With 20 years of screen credits behind him, Jake Gyllenhaal is a 31-year-old actor with a résumé that defies expectations. He was raised by parents in the business (director Stephen Gyllenhaal and producer/writer Naomi Foner) and with an actress sister (Maggie Gyllenhaal), but Jake forged his own path with a mix of blockbusters (“Day After Tomorrow”), iconic indies (“Brokeback Mountain”) and highly personal projects, like his recent “End of Watch,” a $7-million indie about East L.A. cops that took in $39.1 million worldwide. Ask how he did it, and Jake suggests it’s a mix of being raised right, gut instinct and a deep desire to tell meaningful stories.

Do you find that since you’ve turned 30, you feel differently about yourself and the world?

At 30, there were a number of moments in my life that culminated or began — like my family being born in a new way, with two nieces that are now in my life. My parents got divorced right around that time.

When you’re in your 20s there’s a certain sense of wanting to take responsibility for the way you behave, the way you look at the world and how you interact. I’ve always felt that way in the movies I pick, or the things I care about, because I was brought up by people with good values. But, yeah, there was a real biological turning point at that time.

Your parents kept a tight rein on your early career. Do you think that helped your later choices in this business?

I wasn’t going out and earning money for a family, which many young actors find themselves in. My parents just wanted me to be a kid. Their dedication to try and tell stories they cared about and felt they could put their heart into was definitely something I was brought up with. And my perspective — that it’s incredibly important when you’re making it —

You mean whatever project you’re making?

Yeah. You’re putting your heart into this creative process and it means so much in the moment you’re doing it — yet at the same time having the ability to be objective and say you’re just making a movie, it’s kind of absurd — that was definitely what they always instilled. It’s not until recently where I’ve been able to see that. I get to make movies, and I’m so blessed, but most of the time I go, “This is absurd, this is way too much money and way too many egos and way too many people thinking they’re the most important thing in the world.” This is fun. We should all be having a great time.

You’ve based yourself in New York; you generally choose smaller, independent projects over tent poles. How much of a conscious effort has it been to have a “normal” life?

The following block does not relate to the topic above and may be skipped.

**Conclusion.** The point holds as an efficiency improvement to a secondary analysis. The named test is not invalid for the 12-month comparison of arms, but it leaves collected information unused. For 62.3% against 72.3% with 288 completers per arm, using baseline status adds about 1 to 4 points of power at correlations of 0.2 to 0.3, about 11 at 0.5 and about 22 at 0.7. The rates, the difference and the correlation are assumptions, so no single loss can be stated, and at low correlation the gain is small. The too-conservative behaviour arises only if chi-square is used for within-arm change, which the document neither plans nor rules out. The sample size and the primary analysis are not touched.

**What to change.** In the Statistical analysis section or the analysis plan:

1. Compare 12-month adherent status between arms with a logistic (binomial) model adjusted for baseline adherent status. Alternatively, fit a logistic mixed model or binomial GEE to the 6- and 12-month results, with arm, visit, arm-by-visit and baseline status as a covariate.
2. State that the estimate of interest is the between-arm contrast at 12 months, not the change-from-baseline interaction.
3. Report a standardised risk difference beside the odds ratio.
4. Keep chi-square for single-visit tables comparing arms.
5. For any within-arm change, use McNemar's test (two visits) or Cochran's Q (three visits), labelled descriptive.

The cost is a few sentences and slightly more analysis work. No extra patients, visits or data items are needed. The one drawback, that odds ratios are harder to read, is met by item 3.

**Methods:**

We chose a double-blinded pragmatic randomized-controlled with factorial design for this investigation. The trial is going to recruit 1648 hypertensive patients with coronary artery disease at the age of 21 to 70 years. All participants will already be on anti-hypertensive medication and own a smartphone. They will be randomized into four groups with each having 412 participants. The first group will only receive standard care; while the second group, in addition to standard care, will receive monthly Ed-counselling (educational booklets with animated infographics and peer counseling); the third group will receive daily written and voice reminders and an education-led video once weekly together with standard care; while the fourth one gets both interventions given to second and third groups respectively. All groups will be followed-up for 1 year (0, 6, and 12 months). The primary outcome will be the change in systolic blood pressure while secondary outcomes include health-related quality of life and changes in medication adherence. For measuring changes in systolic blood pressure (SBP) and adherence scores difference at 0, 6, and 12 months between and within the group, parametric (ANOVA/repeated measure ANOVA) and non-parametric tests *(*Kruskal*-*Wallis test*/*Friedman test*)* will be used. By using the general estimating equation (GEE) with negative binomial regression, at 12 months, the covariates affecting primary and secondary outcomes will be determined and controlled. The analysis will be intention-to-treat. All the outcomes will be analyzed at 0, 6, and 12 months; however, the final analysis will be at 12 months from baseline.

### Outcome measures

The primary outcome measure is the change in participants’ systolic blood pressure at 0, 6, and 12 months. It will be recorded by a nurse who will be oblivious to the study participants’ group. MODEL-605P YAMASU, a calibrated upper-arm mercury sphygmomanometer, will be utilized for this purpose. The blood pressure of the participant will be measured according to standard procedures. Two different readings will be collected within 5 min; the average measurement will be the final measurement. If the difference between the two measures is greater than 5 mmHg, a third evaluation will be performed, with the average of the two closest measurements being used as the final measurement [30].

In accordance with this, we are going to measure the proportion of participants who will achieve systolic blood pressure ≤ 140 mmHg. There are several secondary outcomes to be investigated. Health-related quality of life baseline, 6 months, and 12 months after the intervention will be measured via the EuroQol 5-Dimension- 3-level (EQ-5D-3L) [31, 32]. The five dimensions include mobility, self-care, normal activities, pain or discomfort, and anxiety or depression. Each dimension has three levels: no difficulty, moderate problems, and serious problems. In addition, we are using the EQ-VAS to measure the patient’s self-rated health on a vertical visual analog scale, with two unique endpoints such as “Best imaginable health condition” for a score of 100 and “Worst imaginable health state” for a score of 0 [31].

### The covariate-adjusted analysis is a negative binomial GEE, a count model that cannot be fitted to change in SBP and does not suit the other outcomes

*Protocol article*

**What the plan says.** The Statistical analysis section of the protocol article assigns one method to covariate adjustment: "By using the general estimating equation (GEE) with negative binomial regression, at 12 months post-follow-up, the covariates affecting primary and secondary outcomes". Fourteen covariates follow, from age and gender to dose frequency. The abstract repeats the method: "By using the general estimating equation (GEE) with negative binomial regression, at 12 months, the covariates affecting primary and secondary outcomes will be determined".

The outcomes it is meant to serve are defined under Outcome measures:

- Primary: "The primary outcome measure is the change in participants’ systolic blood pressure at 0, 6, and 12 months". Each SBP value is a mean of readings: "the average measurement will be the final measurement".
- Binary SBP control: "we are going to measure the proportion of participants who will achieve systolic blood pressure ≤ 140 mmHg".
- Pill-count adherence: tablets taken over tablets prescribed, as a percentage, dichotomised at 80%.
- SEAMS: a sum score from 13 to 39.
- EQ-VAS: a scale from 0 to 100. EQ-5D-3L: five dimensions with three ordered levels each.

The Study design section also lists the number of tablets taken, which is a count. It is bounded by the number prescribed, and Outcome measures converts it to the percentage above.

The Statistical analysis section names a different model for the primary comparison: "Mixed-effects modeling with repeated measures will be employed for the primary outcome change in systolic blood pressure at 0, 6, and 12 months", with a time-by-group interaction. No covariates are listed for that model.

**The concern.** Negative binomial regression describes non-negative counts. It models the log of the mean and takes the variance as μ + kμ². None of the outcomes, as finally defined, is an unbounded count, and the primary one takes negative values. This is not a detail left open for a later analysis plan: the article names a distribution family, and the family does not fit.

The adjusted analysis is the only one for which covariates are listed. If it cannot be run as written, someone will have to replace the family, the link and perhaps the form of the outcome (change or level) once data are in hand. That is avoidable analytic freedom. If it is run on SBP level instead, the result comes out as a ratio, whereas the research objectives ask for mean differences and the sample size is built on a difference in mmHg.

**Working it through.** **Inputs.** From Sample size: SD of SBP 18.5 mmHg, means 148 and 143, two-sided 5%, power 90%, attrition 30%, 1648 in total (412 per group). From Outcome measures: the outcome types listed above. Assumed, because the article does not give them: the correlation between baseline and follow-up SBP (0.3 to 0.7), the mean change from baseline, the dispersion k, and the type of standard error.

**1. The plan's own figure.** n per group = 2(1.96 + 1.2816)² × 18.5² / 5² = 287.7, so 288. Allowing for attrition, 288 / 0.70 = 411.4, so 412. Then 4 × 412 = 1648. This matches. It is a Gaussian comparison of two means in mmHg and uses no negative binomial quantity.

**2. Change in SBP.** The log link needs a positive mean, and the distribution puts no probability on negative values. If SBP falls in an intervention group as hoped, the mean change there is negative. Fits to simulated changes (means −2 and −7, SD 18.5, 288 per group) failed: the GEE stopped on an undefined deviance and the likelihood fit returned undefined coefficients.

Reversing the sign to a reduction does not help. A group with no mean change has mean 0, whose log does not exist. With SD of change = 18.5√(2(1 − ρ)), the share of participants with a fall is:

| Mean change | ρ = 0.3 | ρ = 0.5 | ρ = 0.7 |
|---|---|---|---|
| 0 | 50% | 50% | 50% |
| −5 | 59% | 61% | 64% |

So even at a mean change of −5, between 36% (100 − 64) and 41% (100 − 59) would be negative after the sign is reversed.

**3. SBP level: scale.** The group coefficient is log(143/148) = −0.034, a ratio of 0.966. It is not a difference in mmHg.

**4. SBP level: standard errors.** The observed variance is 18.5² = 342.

It’s about what makes me feel free. It doesn’t serve an artist well to be stuck in a hotel room, ordering room service. What we do is not important, but you have to devote your life to it. And what is your life? The only thing that’s going to inform the work you do. You’re only as good or as interested in however much you’re interested in your own life.

Speaking of family, were you and your older sister Maggie ever competitive about both being actors in this business?

There is that type of competition as siblings, but that’s a sibling relationship. She went to see “End of Watch” the other day and called, and she’s crying and said she was so proud of the work I’d done. No matter what anybody says about the movie, my sister was moved and proud of the work that I’d done. That was everything to me.

You became great friends with your “Brokeback” costar Heath Ledger; you’re the godfather of his daughter. What did you learn from him?

I work with actors, and I’ve made a conscious effort to work with people who are more talented than me, because I think they bring out your best work. Heath was always full of massive charisma and great skill, and he really took his time to listen to himself and find that. And I have great admiration for that.

We started off by noting you’re in your 30s. Where are you in your 60s?

Hopefully alive. (Laughs.) Hopefully with a family, hopefully as a father, with a family I can be proud of, which will most likely be a mess of one. If you’re asking me if I see my career or whatever — well, there are so many talented people out there, so many people who have, as Jay-Z says, “genius-level talent.” I don’t want to be presumptuous enough to say I’d still be doing what I do in 30 years. But I would like to be.